The Direct to Video Connoisseur

I'm a huge fan of action, horror, sci-fi, and comedy, especially of the Direct to Video variety. In this blog I review some of my favorites and not so favorites, and encourage people to comment and add to the discussion. If you click on an image, it will take you to that post's image page, which includes many more pics from the film and other goodies I couldn't fit in the actual review. For announcements and updates, don't forget to Follow us on Twitter and Like our Facebook page. If you're the director, producer, distributor, etc. of a low-budget feature length film and you'd like to send me a copy to review, you can contact me at dtvconnoisseur[at] I'd love to check out what you got.



Hi everyone, it's been a while since I checked the page, and I wanted to make a few announcements.

First and foremost, it appears a dubious site has claimed the old url, meaning any link in any review that goes to the old mattmovieguy url is corrupt. I'm in the process of trying to remove them all, but it's a lot! It's best not to click on any link without hovering over it first to make sure it doesn't have mattmovieguy in the url.

Second, it appears since my last trip to the blog, Photobucket has decided to charge for third party hosting, meaning none of my images are appearing anymore. That's simply an aesthetic issue, but still annoying.

Thank you all for your patience, and again, hopefully this will all be fixed soon.


Friday, July 13, 2007

Idiocracy (2006)

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My friends and I found this film looking for something to watch on ON Demand. We were all surprised, based on the film's pedigree of director (Office Space and Beavis and Butthead's Mike Judge) and actors (Luke Wilson especially) that we hadn't heard anything about it. After seeing the preview, we decided to give it a try.

Idiocracy is about a dude, played by Luke Wilson, who is used by the Army in an experiment in freezing humans to store them until they're better needed or something. Maya Rudolph plays a hooker that's stored in another pod along with Wilson. In a mix up, they aren't thawed until 500 years later, when people have devolved into thoughtless meatheads. Wilson is first arrested by these meatheads, then is discovered to be the smartest among them, so is a job as adviser to the president, a former professional wrestler, in order to save the world from destruction at the hands of the morons who currently populate it. The whole time Wilson holds out hope that he may one day be brought back to the past by way of a time machine that he's been told exists.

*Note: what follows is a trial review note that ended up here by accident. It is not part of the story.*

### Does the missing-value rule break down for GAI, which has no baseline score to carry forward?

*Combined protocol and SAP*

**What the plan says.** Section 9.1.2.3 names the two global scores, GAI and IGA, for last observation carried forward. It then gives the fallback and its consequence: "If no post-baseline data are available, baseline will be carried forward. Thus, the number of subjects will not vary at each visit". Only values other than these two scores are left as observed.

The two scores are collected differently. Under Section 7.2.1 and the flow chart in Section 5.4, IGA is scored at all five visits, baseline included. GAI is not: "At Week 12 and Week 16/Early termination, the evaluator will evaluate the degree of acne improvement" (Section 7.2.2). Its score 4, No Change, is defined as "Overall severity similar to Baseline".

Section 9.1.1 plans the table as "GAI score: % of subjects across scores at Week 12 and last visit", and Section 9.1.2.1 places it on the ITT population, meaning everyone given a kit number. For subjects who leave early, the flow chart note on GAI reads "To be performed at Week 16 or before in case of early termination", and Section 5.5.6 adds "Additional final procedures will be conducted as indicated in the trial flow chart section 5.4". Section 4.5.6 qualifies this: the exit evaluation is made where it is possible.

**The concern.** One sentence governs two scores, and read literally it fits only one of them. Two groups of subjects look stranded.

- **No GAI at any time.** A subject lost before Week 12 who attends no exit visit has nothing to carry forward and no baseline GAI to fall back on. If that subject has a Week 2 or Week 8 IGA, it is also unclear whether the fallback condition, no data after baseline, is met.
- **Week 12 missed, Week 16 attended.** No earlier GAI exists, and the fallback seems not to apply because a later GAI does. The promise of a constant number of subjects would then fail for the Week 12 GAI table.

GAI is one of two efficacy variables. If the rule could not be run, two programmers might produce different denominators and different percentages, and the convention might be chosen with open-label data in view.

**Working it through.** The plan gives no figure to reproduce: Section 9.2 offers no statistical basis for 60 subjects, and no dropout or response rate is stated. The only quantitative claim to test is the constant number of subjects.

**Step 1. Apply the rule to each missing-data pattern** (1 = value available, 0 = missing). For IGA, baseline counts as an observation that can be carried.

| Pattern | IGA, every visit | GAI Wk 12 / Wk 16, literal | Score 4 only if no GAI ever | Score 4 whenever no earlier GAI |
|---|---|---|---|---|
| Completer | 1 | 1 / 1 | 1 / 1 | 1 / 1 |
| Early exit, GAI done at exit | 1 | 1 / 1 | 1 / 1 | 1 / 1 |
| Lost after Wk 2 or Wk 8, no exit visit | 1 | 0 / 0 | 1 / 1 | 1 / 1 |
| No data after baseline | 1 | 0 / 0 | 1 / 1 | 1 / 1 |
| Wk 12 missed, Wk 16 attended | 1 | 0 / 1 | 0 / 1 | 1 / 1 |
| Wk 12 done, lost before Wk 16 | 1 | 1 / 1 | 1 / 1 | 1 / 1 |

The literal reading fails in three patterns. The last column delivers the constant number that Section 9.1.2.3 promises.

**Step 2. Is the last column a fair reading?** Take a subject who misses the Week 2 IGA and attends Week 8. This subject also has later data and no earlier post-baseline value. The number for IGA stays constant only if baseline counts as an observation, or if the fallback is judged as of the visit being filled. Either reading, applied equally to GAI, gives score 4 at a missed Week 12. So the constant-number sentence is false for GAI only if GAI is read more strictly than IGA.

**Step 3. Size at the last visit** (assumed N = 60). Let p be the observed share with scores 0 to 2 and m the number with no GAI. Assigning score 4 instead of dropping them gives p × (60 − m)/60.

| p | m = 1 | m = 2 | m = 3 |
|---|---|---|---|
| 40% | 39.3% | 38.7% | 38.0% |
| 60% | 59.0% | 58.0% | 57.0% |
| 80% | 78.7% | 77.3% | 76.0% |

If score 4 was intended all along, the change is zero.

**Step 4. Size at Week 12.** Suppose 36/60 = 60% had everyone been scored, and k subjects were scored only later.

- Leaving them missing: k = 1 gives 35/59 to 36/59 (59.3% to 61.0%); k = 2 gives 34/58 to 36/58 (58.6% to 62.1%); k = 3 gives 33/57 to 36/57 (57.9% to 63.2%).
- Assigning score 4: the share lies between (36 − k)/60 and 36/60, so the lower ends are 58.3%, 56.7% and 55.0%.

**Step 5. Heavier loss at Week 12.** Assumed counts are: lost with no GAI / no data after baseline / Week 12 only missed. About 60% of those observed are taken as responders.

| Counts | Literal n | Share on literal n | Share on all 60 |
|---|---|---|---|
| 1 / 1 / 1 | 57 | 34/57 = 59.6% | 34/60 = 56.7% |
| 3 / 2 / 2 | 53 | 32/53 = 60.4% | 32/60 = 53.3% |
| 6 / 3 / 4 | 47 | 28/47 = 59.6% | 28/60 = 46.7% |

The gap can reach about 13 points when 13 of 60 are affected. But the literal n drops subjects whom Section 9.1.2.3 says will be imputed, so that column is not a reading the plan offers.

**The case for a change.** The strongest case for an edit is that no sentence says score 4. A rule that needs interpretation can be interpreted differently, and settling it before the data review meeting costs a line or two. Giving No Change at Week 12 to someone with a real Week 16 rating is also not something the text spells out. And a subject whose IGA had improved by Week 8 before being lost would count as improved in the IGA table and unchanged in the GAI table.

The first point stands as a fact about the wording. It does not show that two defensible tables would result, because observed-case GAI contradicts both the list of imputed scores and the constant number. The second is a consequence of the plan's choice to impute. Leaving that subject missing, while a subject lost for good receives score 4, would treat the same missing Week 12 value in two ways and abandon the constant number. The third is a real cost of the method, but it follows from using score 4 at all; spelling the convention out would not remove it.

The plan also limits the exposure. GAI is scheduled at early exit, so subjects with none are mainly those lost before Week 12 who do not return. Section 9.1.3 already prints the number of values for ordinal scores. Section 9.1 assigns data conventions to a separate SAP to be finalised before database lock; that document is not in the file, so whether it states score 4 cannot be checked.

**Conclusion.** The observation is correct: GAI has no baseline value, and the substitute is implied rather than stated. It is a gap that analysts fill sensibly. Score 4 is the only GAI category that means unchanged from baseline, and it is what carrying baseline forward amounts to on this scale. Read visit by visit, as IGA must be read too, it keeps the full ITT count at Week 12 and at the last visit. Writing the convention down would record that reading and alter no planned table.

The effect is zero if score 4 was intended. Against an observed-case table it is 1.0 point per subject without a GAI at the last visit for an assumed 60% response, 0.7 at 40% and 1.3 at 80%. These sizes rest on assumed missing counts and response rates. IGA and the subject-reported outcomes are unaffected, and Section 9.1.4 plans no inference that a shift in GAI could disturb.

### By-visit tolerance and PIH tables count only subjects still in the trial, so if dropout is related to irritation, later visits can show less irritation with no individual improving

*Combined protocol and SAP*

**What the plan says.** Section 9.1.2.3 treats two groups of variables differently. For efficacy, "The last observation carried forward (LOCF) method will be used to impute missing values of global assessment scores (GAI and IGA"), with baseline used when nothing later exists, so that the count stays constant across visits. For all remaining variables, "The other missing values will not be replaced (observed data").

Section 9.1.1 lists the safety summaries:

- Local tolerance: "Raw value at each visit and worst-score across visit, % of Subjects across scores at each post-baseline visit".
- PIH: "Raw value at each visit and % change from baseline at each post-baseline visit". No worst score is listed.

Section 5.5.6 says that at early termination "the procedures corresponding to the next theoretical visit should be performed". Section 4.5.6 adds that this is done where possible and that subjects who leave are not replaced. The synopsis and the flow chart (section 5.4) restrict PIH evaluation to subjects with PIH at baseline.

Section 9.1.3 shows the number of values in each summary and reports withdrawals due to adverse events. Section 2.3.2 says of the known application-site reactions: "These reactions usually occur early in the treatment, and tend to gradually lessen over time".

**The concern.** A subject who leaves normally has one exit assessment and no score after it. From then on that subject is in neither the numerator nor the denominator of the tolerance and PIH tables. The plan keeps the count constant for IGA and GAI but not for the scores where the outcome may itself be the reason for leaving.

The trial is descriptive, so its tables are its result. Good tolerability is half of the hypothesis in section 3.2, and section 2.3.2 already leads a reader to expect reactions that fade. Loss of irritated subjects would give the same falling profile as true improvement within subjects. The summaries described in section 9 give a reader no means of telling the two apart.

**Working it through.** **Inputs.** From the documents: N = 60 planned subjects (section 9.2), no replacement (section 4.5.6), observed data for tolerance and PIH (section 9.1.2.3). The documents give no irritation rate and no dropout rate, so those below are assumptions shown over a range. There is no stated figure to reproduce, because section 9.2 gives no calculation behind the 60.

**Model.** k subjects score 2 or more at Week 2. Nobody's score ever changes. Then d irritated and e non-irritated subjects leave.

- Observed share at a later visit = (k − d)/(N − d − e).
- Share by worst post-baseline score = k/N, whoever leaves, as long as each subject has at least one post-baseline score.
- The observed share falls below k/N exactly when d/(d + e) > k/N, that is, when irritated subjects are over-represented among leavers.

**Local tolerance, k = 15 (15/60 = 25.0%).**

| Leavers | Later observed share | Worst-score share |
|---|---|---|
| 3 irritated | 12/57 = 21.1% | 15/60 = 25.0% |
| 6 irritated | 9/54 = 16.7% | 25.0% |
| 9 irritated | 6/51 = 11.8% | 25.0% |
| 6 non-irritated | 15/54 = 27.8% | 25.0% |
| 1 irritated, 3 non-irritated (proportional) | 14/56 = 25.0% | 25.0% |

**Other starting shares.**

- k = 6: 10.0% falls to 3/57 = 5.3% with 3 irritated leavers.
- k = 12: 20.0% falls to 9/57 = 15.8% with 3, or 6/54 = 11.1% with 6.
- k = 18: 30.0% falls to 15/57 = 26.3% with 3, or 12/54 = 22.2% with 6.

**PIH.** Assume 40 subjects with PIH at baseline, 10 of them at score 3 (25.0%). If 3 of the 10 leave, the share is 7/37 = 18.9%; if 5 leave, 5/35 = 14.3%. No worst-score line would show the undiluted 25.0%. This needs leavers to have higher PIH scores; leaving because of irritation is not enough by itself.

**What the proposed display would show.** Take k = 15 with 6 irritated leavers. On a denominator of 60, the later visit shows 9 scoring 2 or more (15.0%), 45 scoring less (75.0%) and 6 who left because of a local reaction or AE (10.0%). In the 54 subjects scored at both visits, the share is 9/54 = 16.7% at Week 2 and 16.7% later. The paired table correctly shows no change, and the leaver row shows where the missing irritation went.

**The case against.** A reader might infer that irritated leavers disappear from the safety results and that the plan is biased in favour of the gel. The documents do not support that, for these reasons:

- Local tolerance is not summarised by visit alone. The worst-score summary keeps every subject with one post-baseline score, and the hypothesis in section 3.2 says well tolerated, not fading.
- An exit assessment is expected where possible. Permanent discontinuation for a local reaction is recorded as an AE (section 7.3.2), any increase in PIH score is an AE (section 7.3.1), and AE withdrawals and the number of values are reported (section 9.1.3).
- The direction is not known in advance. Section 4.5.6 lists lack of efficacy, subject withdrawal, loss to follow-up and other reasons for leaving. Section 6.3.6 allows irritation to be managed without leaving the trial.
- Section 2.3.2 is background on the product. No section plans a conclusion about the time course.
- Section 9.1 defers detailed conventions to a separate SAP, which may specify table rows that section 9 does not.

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This movie was of very solid quality. It was almost as funny as Office Space. I'm not sure exactly what happened to this film, and why it was pretty much DTV, with only an extremely limited release. Maybe the fear was that it made fun of the core movie going audience too much.

Luke Wilson was perfect as the main character. He had this great off-beat delivery with his lines that made me wonder if he wouldn't have been better than the guy from the Sprint commercials in Office Space. As a viewer, we empathize totally with Wilson, partially because we've dealt with the kind of meatheads who rule the world 500 years into the future on a much smaller scale. He's a great everyman.

The social commentary of the film is very straightforward. Mike Judge feels there's a movement toward anti-intellectualism in the US. As a huge sports fan, the characters of the future had all the hallmarks, with the homophobia and fear of looking like a "fairy" by talking in a certain way or reading something, of the Sports Talk Radio Meatheads I was familiar with. In a recent GQ and on SportsCenter people were trying to validate and quantify the Sports Talk Radio phenomenon, with, to my mind, very little success. Judge doesn't try to make excuses for or try to understand why meatheadedness is so popular; he simply states that dumb is dumb. I think it's refreshing.

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Dax Shepard is in this as Wilson's moronic liaison to the future. In Let's Go to Prison he plays a completely different character, and he's believable in both. As a moron in Idiocracy, he doesn't just play his role with a wink-wink, nudge-nudge, trying to keep us aware that he's actually intelligent in real life. Instead, he plays the moron to the hilt, and lets Judge do his part in making fun of the trend toward moronity in the modern US.

This movie is worth it. At the very least, you should pay the $4 to rent it on ON Demand while you still can. This is one of those first rate films that slipped through the cracks of the movie industry into our laps as DTV fans. Especially if you liked Office Space, you'll dig this.

For more info:


  1. Heh, saw this at the video store on DVD just today, and since I remembered this review, I rented it,and thoroughly enjoyed it. I am so gonna buy this when I see it in stores :)

  2. That's great! I'm glad the Direct to Video Connoisseur could be of service.